How to find the right marketing partners

The first step, as with anything in marketing, is you need to know WHO you are targeting. WHO is going to buy your product or service. This is why the planning stage is so important. You cannot make good marketing decisions, without first knowing who your market is.

Learn as much as you can about your target customer. Complete what is called a Buyer Persona. This will help you visualise WHO it is you are trying to reach, and ultimately understand their behaviour and make marketing decisions that suit them.

Don’t limit yourself to just industry and job title. Delve deeper. Think about their demographics, their age, their gender, their location. Ask yourself, how do they behave? What are their goals? What motivates them?

You need to understand how your target behaves and what drives them in order to tailor your message, and send it out via channels that they use! For example, the CEO of a biotech with a new orphan drug designation seeks a platform to showcase their drug and hopefully, get the funding they need to continue R&D and ultimately get their drug to market. Whereas the Brand Manager within a Pharma company is looking for the best way to promote their product, to patients or to clinicians. At the World Orphan Drug Congress USA, we have both. And we are sending targeted messages to show this off!

HubSpot have a great Buyer Persona template – download it here >

The next stage in your search for marketing partners is Research. Time to look for the right partners!

  1. Past partners – who do you already have an established relationship with? Has it worked in the past? If so, then work with them again.
  2. Competitive landscape – easy win! See who your competitors work with. These partners may well be right for you.
  3. Keyword searches – use Google, but use it smartly. “Marketing blogs” will give you millions of results. Including mine! Instead try “top marketing blogs in NYC”. This will hopefully give you more targeted results.
  4. Seek out influencers – don’t limit yourself to traditional journals or online magazines. Find the top 20 tweeters or the best LinkedIn groups, and get them involved. Ask them to share your stuff!

The trick to this is, don’t limit yourself. You want to work with anyone or anything with an established network of people that match your buyer personas.

Now, you need to contact them.

Always call first. Don’t be another face behind a email. Go that extra step. If they are based in the same city, meet them. Let them see or hear your passion. Passion is infectious. If you’re enthusiastic, they will be too.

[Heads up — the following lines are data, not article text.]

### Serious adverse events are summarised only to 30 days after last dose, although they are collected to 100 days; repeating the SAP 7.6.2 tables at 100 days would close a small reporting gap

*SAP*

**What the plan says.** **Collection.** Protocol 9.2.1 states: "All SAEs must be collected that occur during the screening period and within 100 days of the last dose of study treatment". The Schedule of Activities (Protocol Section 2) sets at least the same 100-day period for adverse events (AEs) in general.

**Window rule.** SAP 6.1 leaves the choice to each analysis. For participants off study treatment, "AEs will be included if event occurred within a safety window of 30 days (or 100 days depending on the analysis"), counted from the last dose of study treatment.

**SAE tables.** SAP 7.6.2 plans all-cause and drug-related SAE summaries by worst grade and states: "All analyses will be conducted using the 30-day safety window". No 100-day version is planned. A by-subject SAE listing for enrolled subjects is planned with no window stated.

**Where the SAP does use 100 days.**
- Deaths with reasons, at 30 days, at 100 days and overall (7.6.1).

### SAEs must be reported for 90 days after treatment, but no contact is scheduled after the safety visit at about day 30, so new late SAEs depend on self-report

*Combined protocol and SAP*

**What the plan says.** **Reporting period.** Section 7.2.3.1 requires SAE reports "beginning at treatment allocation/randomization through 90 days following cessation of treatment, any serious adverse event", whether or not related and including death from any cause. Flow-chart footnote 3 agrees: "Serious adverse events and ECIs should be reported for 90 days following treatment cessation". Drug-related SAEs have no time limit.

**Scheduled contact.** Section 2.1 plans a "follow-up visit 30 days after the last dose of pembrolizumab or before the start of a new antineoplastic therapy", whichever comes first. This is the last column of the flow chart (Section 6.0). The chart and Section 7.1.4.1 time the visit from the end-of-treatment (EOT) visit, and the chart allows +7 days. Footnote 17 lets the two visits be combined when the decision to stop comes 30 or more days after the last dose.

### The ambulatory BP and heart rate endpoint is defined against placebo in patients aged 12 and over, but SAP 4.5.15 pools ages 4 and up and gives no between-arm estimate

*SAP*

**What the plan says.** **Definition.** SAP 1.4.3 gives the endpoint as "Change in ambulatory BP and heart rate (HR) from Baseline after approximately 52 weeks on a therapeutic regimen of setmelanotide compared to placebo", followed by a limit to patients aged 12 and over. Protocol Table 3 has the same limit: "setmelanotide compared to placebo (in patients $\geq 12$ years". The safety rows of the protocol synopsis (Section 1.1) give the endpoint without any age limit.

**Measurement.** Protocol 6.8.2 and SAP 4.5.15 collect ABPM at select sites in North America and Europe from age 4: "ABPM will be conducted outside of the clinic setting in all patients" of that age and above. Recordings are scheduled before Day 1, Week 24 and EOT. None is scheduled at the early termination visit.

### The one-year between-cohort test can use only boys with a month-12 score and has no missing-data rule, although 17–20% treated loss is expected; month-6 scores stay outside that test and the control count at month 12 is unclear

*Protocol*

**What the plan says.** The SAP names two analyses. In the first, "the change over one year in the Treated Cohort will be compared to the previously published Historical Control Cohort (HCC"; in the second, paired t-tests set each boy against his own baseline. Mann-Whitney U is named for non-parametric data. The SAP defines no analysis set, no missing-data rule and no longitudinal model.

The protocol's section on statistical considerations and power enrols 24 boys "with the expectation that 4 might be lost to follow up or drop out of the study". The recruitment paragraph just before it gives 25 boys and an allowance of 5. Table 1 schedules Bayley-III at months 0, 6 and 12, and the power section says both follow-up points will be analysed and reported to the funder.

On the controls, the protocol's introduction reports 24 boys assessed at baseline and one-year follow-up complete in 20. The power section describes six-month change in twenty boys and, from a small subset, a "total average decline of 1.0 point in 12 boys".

Then you follow up by email. Ensure you are prompt with your response, but be specific. Don’t cheat and send the same generic email or the same generic media partner proposal to everyone. What if they don’t have the capability to send out an email? What if they don’t have a Twitter account? Make sure you answer their questions in the follow up. Make sure that your proposed agreement is realistic – and suits their business. Oh, and of course, their needs. This is a partnership. If you are paying for advertising, this is different. But for barter deals, don’t waste their time or yours. You know you want to work with them, so don’t put them off!

Follow-up regularly. Don’t let the conversation stop. Don’t pester either. I typically wait between 3-5 working days.

What happens if you don’t get them on the phone? Fair question.

Same rules for the email applies. Of course, you need to introduce your product and this will likely be a template. You can find a lot of information about a potential partner online! Be specific. Set your email apart from the crowd. Use A.I.D.C.A.! A great copywriting tool. It’s not just for sales emails!

Then you negotiate!

4 steps to finding and (hopefully!) securing the right marketing partners for your business.


I am a #marketinggeek – are you?

I am officially a #marketinggeek – are you one too?

It’s time to put my hand up and admit I am a #marketinggeek. I recently undertook a thorough data audit for each of our 24 events – something I chose to do. This was 100% voluntary.

Madness you may say, considering the tasks that an average marketer needs to get done in an average day!

But analysis is fun…so this audit was just another chance for me to geek out.

Too often we move analysis to the bottom of our to-do lists, in favour of “action”. However, only with effective analysis can we better focus our time and resources.

Analysis doesn’t have to be complicated.

I always start by setting an objective of the analysis – what is it that I want to know? Is it the number 1 viewed page on my website? What is our average open rate? At what stage in the purchase process do some customers abandon the shopping cart?

In the case of my data audit, I wanted to know what data we have, what data we don’t, which data works best for us and how our data responds to the promotional channels we use.

Once I know this, I can pick which tool I need to collect the data. I can honestly say I love systems like Google Analytics…I have spent days analysing our customer behaviour. In the case of this data audit, I used a couple of systems – our CRM and our automated email management system.

Then comes the analysis itself.

Analysis takes time, but it’s worth it. I now know what data we have, what data we don’t, which data works best for us and how our data responds to the promotional channels we use.

The best bit about effective analysis is what comes next…

Using the information to make informed marketing decisions. It brings confidence to you and your team, focuses your efforts and pushes you and your business forward.

This data audit has enabled me to put together a comprehensive data acquisition strategy for our 2016 events, hopefully bringing a lot of value to my company in the next year (fingers crossed!)

Watch this space!